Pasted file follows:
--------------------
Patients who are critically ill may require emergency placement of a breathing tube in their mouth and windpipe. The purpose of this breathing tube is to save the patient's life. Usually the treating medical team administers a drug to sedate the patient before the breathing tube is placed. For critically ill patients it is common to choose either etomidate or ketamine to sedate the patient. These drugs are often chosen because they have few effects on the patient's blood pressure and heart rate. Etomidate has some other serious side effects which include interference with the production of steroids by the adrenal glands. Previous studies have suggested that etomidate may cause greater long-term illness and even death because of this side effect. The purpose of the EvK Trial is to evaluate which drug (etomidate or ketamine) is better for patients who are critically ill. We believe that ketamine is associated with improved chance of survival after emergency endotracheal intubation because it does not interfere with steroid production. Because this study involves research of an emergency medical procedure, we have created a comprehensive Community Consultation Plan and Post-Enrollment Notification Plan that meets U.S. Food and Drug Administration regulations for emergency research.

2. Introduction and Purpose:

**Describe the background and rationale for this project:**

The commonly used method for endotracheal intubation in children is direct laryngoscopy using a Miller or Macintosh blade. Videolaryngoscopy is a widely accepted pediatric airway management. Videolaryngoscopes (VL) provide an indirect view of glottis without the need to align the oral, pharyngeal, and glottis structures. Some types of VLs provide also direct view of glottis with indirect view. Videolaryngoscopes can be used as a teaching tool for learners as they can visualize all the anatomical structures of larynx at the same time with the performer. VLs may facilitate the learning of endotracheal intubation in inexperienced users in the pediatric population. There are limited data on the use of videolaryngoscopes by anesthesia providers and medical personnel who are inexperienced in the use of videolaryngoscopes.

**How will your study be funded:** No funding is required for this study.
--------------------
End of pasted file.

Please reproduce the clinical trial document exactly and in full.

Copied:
Patients who are critically ill may require emergency placement of a breathing tube in their mouth and windpipe. The purpose of this breathing tube is to save the patient's life. Usually the treating medical team administers a drug to sedate the patient before the breathing tube is placed. For critically ill patients it is common to choose either etomidate or ketamine to sedate the patient. These drugs are often chosen because they have few effects on the patient's blood pressure and heart rate. Etomidate has some other serious side effects which include interference with the production of steroids by the adrenal glands. Previous studies have suggested that etomidate may cause greater long-term illness and even death because of this side effect. The purpose of the EvK Trial is to evaluate which drug (etomidate or ketamine) is better for patients who are critically ill. We believe that ketamine is associated with improved chance of survival after emergency endotracheal intubation because it does not interfere with steroid production. Because this study involves research of an emergency medical procedure, we have created a comprehensive Community Consultation Plan and Post-Enrollment Notification Plan that meets U.S. Food and Drug Administration regulations for emergency research.

2. Introduction and Purpose:

**Describe the background and rationale for this project:**

The commonly used method for endotracheal intubation in children is direct laryngoscopy using a Miller or Macintosh blade. Videolaryngoscopy is a widely accepted pediatric airway management. Videolaryngoscopes (VL) provide an indirect view of glottis without the need to align the oral, pharyngeal, and glottis structures. Some types of VLs provide also direct view of glottis with indirect view. Videolaryngoscopes can be used as a teaching tool for learners as they can visualize all the anatomical structures of larynx at the same time with the performer. VLs may facilitate the learning of endotracheal intubation in inexperienced users in the pediatric population. There are limited data on the use of videolaryngoscopes by anesthesia providers and medical personnel who are inexperienced in the use of videolaryngoscopes.

**How will your study be funded:** No funding is required for this study.